alonso cedillo <ceo@nimda.co>

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Better than a robot

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Photo: Peter Yang

I logged into virtual worlds and began working inside them at the beginning of 2007. Those days were filled with tapenipulation, drumbots making, and a bit of circuit bending. I didn’t really liked working with computers back then. For me they were boring, and perhaps too easy. Modular synths and tapes seemed so much more interesting. Then I realised I didn’t liked computers because they allow much more intuitive ways of working. Everything is easier and simpler. All the work of building a synth, studying music, none of it matters when using computers. The knowledge might help, but it’s not necessary. And that’s our current reality. It’s very easy to become an artist nowadays if you use computers.

Suddenly, I had an epiphany: I rejected computer generated works because they were menacing my field of expertise. I think I even thought their existence was something unfair. This made me remember the words of a piano teacher (which I had considered too conservative): “Synths doomed musicians. The work of 90 can be done by them, so people prefer to pay the work of one, than the work of 90.”

I realised my thoughts were not very different from my professor’s. So I decided to act the opposite. Then I began making music with computers and inside virtual worlds and net communities. I realised the true beauty behind computer generated works, is that anyone can do them. Suddenly the web has been flooded with songs of unknown musicians thanks to myspace and soundcloud. And that’s amazing! One can visit soundcloud and listen to songs that were uploaded seconds ago. You just have to write that name on a browser to call them up. More than a collective place, the internet is a land where anything is possible.

After visiting a friend in New York, and seeing the shows in all the museums, as well as the galleries in Manhattan and Soho, I realised all the art they house is so contemporary. And it’s time for it to be that no more. That’s why since the beginning, S.T.A.R.S. has acted like a Trojan horse for reality. Our ultimate goal: to bring the art world together with the 21st century’s reality through the internet. The internet is all that the art world wishes, and claims to be. And thanks to its possibilities we’ve envisioned another art world. A new reality – one that offers a different future, to a “contemporary” art world that is still stuck in 1648.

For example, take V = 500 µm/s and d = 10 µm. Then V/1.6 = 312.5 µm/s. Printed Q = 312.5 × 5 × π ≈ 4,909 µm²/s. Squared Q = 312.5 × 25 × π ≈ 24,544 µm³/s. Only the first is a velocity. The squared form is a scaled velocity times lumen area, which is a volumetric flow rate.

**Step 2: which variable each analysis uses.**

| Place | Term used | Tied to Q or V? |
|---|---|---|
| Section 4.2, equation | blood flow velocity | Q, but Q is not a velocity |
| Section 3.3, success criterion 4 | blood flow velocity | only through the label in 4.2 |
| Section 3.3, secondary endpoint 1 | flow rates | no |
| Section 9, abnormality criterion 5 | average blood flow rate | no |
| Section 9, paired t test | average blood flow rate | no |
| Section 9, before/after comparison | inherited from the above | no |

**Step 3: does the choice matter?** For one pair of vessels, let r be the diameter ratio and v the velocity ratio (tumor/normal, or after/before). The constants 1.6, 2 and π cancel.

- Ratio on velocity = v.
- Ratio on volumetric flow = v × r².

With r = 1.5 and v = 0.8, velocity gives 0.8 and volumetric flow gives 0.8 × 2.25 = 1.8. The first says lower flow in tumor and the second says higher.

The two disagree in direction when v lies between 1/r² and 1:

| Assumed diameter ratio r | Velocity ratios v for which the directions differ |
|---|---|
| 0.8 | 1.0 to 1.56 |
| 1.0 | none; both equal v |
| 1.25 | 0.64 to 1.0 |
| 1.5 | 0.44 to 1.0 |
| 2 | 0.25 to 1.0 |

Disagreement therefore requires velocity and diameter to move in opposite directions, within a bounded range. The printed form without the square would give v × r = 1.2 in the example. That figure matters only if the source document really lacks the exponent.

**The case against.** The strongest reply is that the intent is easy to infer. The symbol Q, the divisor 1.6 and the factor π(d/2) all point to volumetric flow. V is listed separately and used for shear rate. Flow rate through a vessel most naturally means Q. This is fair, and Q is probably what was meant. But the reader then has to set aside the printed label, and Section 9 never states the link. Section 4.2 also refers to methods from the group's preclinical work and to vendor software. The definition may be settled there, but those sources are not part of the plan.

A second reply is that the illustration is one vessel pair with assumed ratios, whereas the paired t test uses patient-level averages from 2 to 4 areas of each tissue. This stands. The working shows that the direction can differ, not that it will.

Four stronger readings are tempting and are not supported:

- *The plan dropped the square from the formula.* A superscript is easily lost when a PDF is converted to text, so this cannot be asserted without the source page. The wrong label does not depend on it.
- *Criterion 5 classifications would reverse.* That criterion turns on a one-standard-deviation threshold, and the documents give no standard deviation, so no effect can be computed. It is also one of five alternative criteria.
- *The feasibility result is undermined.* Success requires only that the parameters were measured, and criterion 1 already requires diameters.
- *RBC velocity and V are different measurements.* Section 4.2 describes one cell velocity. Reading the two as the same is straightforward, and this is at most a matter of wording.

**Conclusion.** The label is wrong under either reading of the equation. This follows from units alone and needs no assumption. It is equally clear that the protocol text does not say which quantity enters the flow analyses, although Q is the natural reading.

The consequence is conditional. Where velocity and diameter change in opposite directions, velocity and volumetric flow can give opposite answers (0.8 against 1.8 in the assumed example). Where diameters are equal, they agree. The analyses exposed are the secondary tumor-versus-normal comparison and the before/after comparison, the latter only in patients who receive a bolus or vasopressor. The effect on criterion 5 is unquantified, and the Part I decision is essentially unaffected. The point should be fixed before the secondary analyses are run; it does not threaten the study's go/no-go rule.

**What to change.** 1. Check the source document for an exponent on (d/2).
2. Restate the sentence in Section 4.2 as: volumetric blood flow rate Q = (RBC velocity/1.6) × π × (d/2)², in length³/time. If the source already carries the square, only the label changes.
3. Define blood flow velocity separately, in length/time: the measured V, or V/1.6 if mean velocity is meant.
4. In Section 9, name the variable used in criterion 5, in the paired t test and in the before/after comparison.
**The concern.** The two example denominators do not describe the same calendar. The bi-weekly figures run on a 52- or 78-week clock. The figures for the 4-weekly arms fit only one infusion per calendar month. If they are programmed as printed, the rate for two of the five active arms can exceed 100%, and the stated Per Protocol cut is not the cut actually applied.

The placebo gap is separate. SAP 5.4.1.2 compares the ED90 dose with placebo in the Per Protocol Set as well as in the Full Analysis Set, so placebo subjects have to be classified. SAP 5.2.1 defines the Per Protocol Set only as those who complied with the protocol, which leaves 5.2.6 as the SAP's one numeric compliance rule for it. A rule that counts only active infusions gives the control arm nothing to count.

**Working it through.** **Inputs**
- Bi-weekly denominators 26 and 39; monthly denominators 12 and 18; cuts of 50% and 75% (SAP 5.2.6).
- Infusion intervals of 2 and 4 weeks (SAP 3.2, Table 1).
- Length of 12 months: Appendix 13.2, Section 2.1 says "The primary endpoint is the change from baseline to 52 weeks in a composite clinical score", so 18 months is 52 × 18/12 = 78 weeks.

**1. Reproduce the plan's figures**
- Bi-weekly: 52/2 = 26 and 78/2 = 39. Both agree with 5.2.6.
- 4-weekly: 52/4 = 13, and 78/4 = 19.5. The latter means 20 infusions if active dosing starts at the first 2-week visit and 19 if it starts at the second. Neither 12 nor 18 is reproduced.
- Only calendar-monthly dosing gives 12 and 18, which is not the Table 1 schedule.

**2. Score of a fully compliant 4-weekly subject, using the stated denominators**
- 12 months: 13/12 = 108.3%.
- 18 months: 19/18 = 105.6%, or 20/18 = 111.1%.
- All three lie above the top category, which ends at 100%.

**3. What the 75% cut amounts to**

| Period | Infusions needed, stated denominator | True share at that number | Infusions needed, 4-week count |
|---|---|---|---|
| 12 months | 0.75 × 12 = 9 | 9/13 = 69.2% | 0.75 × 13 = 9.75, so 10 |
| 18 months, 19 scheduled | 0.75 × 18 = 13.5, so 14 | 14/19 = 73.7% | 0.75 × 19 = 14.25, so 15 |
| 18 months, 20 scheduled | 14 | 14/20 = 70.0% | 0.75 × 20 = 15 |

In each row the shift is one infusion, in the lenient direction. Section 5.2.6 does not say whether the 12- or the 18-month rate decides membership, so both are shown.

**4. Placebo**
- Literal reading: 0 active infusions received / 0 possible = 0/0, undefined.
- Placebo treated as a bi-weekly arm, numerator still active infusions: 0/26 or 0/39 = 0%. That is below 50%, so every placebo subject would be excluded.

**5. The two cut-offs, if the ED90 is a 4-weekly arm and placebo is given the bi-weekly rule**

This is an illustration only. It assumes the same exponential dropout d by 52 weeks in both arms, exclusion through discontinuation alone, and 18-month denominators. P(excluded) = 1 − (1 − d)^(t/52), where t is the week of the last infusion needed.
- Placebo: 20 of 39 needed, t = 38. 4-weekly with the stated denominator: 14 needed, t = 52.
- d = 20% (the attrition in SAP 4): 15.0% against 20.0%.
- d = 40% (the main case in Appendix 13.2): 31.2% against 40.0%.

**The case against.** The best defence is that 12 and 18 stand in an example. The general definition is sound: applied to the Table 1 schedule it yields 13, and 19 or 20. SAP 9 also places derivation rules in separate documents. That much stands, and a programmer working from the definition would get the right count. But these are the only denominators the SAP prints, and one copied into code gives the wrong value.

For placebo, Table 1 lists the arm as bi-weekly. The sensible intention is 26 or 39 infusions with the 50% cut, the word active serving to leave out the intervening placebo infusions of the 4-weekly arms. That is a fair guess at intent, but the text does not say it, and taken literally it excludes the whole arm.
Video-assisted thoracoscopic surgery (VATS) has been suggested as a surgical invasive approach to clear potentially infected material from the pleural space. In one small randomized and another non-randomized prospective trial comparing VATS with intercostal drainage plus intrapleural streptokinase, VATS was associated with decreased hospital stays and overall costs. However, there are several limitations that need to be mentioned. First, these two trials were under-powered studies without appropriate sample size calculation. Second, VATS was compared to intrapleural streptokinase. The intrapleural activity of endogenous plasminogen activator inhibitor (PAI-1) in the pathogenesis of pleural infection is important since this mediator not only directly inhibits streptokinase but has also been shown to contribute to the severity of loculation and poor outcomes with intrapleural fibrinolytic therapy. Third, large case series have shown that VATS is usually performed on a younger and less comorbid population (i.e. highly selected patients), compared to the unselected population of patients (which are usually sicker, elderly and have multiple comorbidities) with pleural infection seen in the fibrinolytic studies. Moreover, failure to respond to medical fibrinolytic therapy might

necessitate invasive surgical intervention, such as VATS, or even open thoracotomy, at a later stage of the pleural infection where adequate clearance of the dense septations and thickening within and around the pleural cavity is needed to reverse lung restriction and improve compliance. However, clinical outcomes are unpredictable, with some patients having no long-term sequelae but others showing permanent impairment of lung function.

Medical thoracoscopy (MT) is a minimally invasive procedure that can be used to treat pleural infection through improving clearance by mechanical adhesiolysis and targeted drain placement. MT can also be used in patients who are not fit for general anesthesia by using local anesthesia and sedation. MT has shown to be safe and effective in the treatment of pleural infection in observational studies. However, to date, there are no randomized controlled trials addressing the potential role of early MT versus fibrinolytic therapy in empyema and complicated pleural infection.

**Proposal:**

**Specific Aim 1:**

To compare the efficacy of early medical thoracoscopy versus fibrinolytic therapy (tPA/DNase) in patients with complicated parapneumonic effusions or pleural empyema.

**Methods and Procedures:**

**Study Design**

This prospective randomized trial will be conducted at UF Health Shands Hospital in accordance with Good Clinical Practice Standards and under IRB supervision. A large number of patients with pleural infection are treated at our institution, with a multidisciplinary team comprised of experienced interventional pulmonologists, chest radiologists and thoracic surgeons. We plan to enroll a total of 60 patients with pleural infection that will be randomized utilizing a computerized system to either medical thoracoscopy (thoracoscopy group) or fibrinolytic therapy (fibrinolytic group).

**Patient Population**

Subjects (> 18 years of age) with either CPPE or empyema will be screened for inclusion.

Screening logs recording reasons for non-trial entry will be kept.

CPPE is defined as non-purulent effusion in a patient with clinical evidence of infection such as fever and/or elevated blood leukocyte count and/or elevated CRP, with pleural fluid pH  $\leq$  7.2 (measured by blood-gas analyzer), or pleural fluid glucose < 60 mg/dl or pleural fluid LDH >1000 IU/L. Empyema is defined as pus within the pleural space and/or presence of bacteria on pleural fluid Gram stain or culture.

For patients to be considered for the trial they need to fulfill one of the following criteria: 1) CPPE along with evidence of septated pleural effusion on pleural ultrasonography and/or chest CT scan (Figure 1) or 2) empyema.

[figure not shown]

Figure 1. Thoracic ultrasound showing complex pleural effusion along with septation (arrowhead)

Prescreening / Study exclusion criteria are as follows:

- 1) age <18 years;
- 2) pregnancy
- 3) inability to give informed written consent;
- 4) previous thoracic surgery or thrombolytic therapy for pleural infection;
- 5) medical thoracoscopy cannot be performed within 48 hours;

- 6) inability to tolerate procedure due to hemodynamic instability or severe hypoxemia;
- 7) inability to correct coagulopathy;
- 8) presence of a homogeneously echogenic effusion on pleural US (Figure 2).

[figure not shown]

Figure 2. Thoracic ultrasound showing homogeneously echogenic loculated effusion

Most of the people working with computers are not contemporary artists, so they haven’t been stuck to a specific form. They’re trying all the buttons and all the combinations. And that’s the beauty behind Digital Maoism. All the information on the web, each song, each image, each algorithm, they were all done by people. Nothing’s magically created, but somehow authorship disappears. What matters are the benefits that the network gets out of data. And that’s how art is gonna be. Art is becoming useful for people. Since the beginning we’ve done everything wrong, and the internet is giving us a chance to change that. Inside the internet, art may be free. And by free I do not mean cost-less, but rather the freedom to copy art and then adapt it to one’s own uses.

Franz Zubizarreta <franzubizarreta@gmail.com>